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At Hillborough Infant and Nursery School, we want our History curriculum to kindle our children’s curiosity about exploring the past.

There is a focus on the development of the children’s specific historical skills and knowledge. This is taught through a topic-based approach and by giving the children hands on experience wherever possible. Our teaching of History aims to equip our children with knowledge about the history of Britain, significant aspects of the history of the wider world, the lives of significant people from the past and changes in living memory.

We want to teach children how to ask and answer questions about the past, developing their inquisitive minds and giving them the opportunities, through many different topics, to help them to love learning about History.



The core of our History curriculum is the statutory National Curriculum. We have built our school curriculum upon this and reference and visit our local area wherever possible. Our curriculum is designed on a base of skills and knowledge that we want our children to learn in History. We then deliver these skills and knowledge through our topics, which we select to excite and motivate our young children.

Our skills progression document ensures that History is taught in a logical sequence and makes links with the children’s previous learning across the school. This allows them to build on their skills across the year groups.

We teach our children to develop a good awareness of the past, learn where people and the events that we explore fit in within a chronological timeline and start to recognise some similarities and differences between ways of life in different periods of history. We teach them to learn to ask and answer questions about the past, developing their analytical thinking as they progress through their time at Hillborough, and to gain a wide variety of experiences, both in and out of the classroom.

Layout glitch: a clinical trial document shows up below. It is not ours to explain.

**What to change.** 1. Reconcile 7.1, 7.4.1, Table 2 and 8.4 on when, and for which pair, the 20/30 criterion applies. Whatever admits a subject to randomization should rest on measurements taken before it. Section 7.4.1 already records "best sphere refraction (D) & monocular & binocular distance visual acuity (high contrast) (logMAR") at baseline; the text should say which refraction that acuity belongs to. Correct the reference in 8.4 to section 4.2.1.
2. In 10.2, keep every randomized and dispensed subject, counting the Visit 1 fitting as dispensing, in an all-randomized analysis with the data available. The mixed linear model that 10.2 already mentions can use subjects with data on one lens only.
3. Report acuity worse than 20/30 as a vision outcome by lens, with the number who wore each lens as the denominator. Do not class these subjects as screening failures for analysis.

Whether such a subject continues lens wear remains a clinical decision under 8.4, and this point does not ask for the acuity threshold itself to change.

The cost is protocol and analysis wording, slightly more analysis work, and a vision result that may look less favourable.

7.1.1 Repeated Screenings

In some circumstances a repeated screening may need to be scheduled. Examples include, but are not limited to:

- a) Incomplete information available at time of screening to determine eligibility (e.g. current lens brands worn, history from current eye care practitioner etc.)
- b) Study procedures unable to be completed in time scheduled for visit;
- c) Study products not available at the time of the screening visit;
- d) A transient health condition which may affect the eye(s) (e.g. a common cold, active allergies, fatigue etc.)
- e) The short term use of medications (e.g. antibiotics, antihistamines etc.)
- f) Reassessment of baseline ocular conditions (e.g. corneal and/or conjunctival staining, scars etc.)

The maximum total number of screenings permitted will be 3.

The outcomes of the broad teaching of History across the school is seen in the children’s topic books, sometimes in the fortnightly newsletter to parents and through various displays that are put up showcasing their work throughout the year.

History assessment is ongoing, to inform teachers with their planning, lesson activities and differentiation. Pupils’ learning can be assessed comparative to their starting points at the end of every topic, using the information on their knowledge organisers. History teaching is also monitored regularly using a variety of strategies, such as book looks, learning walks, lesson observations and pupil voice (here a few children are asked about their experience of History teaching and the knowledge they have acquired).

We aim for all Children to achieve age related expectations in History at the end of the Key Stage and that they will have a good understanding of local history and key world historical events.